has entrusted it to this lady who has now invited me to her house.” Then I told him how I thought this might be accomplished. “and how can I be of service in carrying it out?” “My plan is this. By an extraordinary chance. therefore: “Will you allow me to examine that picture?” She put it into my hand. Accordingly. After I was rested and refreshed. in your travels. whose character corresponds with his name. I will arrange a plan which will enable us to be together in her apartments. the first day that the king was sitting in public to administer justice. “a very important affair. will you therefore assist me?” “What is your plan?” he asked. and he quite approved of what I proposed. The King of the Sravastans. and you are indeed the person I was looking for. and look as if you were travel−tired. and giving it back. he asked me. he said: “My lord.” I asked her. she has doubtless painted my portrait from recollection.” Then she told me the whole story. with its lofty ceiling and white canopies—even the bed where the princess was lying.” I replied. and she answered: “That was no dream. the protector and friend of the helpless. but a reality. and having taken leave of her. I am therefore come to ask a great favour. could that have been anything more than a dream?” When she heard this.”' I answered. and even to manage so that she shall become my wife. I thought: “I have now good ground for hope. without danger to either of us. If I am right. has a very beautiful daughter. I have heard of your great beneficence. and how you are the father of all your subjects. she said to me: “You have been travelling about in various countries. and I followed her to her house.” To this she agreed. said: “One night. Have you. She evidently thinks that I am the person. “beg her to wait patiently a few days.” I continued. met with any very extraordinary adventure?” On hearing this question. but hesitates to put a direct question to me. Dharmavardhana. This girl is my only daughter. and how she had painted that picture and given it to her friend. and how delighted she would now be to hear that I was found at last. walking modestly behind him. and pass for your daughter. I begged her to assure the princess that I was even more anxious to see her. “If your friend is disposed to favour me. that I think you will be able to get me into the palace as a companion to the princess. how the princess had seen and fallen in love with me. “What has brought you back so soon? is there anything in which you require my assistance?” “There is. I had a very wonderful dream. I shall be most delighted to accept your invitation. followed by me dressed as a woman. and saw there a very beautiful young lady. and had come to Sravasti solely from the hope of finding her. I found myself lying in just such a room as that which is represented in this painting. her face lighted up. Instigated by love. and delighted to see me. and bowing down to the king. the old man approached. and. that it might be the means of discovering me. in which you can materially assist me. “I will dress as a woman. whom I had met at the cock−fight. I have reason to believe that she was equally struck by me. while sleeping in a forest. but know not how to contrive a meeting between us without your help. The picture represents that very room which I saw. I found him at home. and you are so clever and ready−witted. I will soon remove her doubt. she rose. in the hope that I may be discovered through the likeness. I went back to the village where the old brahman lived. entered into it with great spirit. Her ADVENTURES OF PRAMATI.” Upon this. Will you be offended if I ask you to come and rest at my house?” “Offended!” I answered. where I was most kindly entertained.Hindoo Tales At last she said to me: “You seem to be quite a stranger here. “You do me a very great favour. and promised his ready co−operation. I have seen and fallen in love with her. such as I have painted here. and I drew on it the princess lying as I had seen her. When I was refreshed with bathing and food. 50 .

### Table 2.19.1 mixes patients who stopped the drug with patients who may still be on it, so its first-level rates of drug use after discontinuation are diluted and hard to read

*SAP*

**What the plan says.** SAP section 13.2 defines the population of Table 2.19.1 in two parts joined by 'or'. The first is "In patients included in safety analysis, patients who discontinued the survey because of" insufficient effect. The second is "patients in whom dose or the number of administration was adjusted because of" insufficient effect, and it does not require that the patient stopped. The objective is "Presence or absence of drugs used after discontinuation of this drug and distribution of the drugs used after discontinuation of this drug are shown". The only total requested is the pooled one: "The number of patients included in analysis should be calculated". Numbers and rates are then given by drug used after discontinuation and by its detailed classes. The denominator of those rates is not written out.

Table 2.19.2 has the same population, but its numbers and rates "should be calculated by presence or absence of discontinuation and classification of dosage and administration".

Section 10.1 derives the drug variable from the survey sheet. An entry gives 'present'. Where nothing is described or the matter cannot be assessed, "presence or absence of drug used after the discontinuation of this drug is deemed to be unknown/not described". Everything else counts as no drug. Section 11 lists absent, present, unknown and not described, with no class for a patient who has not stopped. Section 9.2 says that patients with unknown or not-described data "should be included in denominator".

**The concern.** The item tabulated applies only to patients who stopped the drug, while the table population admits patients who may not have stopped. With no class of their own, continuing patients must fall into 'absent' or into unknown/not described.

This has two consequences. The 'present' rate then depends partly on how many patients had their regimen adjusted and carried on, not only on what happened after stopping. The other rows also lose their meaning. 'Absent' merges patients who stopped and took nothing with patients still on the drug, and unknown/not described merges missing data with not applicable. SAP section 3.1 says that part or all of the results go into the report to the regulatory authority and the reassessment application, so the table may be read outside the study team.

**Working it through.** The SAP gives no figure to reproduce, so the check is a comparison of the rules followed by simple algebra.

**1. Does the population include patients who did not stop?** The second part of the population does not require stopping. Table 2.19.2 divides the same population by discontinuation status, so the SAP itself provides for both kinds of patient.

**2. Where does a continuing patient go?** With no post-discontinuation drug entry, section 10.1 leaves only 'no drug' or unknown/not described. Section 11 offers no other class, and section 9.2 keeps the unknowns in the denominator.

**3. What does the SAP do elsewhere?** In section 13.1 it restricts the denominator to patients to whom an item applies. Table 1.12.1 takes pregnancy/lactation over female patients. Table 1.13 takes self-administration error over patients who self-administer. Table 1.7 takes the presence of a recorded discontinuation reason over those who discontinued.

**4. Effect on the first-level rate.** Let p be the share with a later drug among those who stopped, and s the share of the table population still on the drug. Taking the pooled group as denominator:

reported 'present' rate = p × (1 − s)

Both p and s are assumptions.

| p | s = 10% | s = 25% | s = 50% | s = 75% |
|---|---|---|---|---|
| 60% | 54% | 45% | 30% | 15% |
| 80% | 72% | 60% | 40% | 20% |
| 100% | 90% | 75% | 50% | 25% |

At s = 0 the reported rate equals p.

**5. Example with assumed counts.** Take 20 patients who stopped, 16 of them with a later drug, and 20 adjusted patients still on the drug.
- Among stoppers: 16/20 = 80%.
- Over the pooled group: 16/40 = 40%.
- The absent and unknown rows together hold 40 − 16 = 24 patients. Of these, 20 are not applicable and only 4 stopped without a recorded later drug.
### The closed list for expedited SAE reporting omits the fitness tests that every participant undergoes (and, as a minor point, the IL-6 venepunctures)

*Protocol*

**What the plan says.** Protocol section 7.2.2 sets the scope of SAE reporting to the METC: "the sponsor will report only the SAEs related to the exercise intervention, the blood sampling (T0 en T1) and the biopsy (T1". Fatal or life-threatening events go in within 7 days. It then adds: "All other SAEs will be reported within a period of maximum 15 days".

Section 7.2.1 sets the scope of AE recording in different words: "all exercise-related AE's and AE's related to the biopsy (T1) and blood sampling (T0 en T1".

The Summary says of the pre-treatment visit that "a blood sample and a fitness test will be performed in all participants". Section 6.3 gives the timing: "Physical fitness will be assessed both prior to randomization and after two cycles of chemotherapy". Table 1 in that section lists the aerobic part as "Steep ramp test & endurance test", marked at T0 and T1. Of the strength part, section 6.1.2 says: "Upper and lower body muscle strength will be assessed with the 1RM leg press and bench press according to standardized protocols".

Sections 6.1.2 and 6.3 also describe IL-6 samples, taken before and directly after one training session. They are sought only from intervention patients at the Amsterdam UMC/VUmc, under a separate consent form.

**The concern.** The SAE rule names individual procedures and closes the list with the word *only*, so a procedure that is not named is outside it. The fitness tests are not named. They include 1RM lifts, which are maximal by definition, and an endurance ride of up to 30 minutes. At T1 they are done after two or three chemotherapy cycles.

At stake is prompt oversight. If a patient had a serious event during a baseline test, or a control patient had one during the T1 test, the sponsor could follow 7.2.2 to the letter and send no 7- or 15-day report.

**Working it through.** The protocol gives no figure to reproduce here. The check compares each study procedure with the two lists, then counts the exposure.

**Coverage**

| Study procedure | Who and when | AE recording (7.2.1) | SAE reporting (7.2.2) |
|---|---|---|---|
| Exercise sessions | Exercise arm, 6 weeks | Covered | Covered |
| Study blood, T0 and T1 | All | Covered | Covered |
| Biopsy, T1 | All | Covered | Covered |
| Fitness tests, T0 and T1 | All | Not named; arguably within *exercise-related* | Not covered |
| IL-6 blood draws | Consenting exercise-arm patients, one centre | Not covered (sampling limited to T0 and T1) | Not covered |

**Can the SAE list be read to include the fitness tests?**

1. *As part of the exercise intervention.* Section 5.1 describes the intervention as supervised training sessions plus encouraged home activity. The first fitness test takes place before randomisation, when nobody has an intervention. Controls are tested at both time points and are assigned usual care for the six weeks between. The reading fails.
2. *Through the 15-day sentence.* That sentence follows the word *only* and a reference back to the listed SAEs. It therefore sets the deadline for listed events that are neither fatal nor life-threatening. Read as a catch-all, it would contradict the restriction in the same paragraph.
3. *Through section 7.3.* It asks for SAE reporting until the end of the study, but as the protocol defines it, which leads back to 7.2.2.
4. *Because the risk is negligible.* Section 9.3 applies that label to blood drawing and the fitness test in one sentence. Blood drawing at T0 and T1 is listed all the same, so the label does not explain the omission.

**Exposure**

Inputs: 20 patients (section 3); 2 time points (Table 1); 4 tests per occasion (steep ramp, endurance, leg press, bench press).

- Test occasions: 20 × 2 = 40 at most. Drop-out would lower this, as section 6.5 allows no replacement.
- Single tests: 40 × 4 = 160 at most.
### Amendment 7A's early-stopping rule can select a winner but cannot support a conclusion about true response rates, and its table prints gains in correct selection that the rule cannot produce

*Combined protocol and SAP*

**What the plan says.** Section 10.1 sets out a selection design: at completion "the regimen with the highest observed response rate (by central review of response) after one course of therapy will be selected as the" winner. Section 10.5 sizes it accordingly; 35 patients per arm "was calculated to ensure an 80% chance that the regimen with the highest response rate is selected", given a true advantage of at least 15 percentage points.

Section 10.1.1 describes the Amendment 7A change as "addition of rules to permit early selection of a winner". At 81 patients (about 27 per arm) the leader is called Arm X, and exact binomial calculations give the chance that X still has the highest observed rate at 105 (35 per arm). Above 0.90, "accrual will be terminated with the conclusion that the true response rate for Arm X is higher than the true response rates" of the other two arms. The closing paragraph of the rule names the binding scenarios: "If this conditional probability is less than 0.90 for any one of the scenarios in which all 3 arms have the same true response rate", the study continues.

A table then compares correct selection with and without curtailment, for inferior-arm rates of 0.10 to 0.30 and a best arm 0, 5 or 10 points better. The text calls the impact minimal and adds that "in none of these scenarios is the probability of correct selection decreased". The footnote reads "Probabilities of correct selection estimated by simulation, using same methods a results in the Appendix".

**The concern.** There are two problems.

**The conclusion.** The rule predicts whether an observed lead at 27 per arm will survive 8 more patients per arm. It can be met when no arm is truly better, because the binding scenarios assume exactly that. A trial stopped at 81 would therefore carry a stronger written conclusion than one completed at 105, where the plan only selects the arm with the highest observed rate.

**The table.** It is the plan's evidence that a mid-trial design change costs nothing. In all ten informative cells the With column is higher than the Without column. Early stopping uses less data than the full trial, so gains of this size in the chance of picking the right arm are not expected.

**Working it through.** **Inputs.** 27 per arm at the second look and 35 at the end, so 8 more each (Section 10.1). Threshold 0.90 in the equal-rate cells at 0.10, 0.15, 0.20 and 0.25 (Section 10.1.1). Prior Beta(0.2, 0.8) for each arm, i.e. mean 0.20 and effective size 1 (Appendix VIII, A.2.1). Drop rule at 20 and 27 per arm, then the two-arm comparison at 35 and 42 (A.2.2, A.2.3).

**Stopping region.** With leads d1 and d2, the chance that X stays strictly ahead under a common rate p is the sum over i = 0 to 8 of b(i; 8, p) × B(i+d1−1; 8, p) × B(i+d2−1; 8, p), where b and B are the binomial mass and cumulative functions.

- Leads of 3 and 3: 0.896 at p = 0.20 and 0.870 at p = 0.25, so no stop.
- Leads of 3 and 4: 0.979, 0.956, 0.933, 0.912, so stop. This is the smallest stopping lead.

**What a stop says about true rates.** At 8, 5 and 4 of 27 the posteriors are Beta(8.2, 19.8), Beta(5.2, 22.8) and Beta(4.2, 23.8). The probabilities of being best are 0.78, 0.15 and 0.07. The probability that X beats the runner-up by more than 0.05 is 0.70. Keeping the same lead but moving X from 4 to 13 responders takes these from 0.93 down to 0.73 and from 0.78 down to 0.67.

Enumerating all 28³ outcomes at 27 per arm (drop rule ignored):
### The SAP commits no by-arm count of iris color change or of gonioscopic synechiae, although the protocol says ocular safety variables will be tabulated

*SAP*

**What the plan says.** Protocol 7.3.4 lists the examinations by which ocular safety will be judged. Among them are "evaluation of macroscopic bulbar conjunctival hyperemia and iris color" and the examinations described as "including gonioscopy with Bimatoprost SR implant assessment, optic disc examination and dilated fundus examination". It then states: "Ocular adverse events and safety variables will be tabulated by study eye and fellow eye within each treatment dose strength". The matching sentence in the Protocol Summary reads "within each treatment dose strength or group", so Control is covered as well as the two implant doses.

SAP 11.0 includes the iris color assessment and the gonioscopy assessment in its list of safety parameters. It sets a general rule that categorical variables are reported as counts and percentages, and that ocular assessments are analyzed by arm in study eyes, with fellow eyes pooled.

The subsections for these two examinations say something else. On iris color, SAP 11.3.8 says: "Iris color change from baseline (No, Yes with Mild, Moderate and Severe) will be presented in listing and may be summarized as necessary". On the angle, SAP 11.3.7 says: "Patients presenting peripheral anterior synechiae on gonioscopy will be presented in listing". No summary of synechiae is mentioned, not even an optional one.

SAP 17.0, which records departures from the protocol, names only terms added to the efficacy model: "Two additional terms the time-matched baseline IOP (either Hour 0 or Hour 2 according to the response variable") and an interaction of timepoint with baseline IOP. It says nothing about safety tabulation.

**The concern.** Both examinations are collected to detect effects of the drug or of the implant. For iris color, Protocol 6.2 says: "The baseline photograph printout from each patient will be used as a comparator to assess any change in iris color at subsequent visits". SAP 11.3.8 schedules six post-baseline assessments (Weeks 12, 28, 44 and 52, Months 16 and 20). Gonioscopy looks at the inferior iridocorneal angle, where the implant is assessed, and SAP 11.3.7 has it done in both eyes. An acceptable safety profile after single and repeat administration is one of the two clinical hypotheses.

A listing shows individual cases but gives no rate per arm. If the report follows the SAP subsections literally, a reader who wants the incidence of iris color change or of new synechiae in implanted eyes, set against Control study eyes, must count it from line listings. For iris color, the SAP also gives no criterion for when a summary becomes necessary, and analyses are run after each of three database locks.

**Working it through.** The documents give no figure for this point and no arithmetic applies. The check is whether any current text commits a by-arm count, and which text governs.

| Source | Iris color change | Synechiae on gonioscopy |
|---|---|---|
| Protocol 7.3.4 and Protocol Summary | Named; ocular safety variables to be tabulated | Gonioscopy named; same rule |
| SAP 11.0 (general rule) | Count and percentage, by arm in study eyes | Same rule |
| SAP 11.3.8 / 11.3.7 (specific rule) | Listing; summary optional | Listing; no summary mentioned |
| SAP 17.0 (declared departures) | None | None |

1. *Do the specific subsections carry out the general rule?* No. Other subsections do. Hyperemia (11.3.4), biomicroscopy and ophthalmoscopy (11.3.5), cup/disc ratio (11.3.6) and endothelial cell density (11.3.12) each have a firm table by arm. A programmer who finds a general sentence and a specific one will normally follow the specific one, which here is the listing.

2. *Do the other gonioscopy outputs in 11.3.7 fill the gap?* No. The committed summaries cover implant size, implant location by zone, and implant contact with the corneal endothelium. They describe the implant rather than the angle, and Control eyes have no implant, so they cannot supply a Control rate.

I cannot leave my daughter alone. gentle. where I soon found means of letting the princess know of my disguise. and obliged to admit that the girl had been drowned while bathing. and was taken into her apartments as one of her immediate attendants. a good archer and swordsman. said to him: “You have told me that your intended son−in−law is a young man of rare abilities. I have returned from Oujein. to study there. but withdraw from the world. My cries and screams and subsequent disappearance caused a great commotion. good−tempered. Then the old man began to tear his hair.” With these words he bowed himself to the ground in humble obeisance. and whom I can confidently recommend to your favour. and show signs of the most extravagant grief. but fear nothing. having gone on shore. I shall soon come to you again. he seems to me almost perfect. with which he is not familiar. and reproaching him with having caused her death. he is free from conceit.” Accordingly. When I have seen my child happily married to him. 51 . with whom I am much pleased. I have been expecting his return for some time. he went to the king. and have brought with me this young man. as if drowning. calling on the king to restore his dear daughter. But more was yet to be done. but have heard nothing of him. accompanied by me. well instructed in politics and history. The next day. He is not only very learned in the vedas and commentaries. and. I walked quietly with him into the town.Hindoo Tales mother died soon after her birth. he refused them all. Do you appear greatly distressed at my death. I have brought her up. and acquire the means of supporting a wife and family. putting them on. but is a bold and skilful rider. On hearing this the king was greatly perplexed. and kind. and come to the surface unobserved among the thick bushes at the place which had been agreed upon. in short. but I am desirous now to be relieved of this charge and to see her well married. and so cause the sin to fall on the king's head. and find out whether he is alive or dead. He. who was waiting for me with a suit of men's clothes. There. as if he had heard nothing of the loss of his pretended daughter. and when the time was nearly arrived at which it had been arranged between me and the old brahman that he was to come to fetch me. with the most humble and heartfelt gratitude for the gracious protection which you have so kindly afforded her. you and your attendants will join in it and have an opportunity of bathing there. advanced in science and arts. and end my days in a hermitage. who went to Oujein. the next day. and. and said “My lord. and purpose to go to Oujein. as you know. Will your majesty deign to allow her to remain under your protection until my return?” To this the king graciously assented. I shall not trouble them with my society. while bathing in the Ganges. I am. and she has never left me. therefore. While we are in the water. for I had dived under. without being seen. I have now come to take back my daughter. and I was received into the palace. she was engaged to a young brahman. I will scream out. after some consideration and consultation with his ministers. A long time ago. clever in reciting stories and poetry. and. diving underneath the surface. will come up among the bushes a long way off. with all this. I soon found the old brahman. There is scarcely anything that a young man should know. Thus our wishes were gratified. I said to my darling: “To−morrow. I made it appear as if I were accidentally carried out of my depth and drawn in by one of the eddies of the river. and more fit to marry a princess than the daughter of such a man as I am. and long search was made for my body. beat his breast. and his appearance is very ADVENTURES OF PRAMATI. despairing of finding any other way of appeasing the old man. declaring it to be his firm intention to put himself to death at the gate of the palace. and that her body had not been found. and screamed out loudly for help. and we enjoyed uninterrupted intercourse with each other. very uneasy on my daughter's account. there will be a procession to a certain holy place near the river. for I have heard an exceedingly good report of him there. In vain did the king make him large offers of compensation. and more fit to be the husband of a princess than of your daughter. but of course in vain. and have no friend or near relation with whom I can place her. the intended husband of my daughter.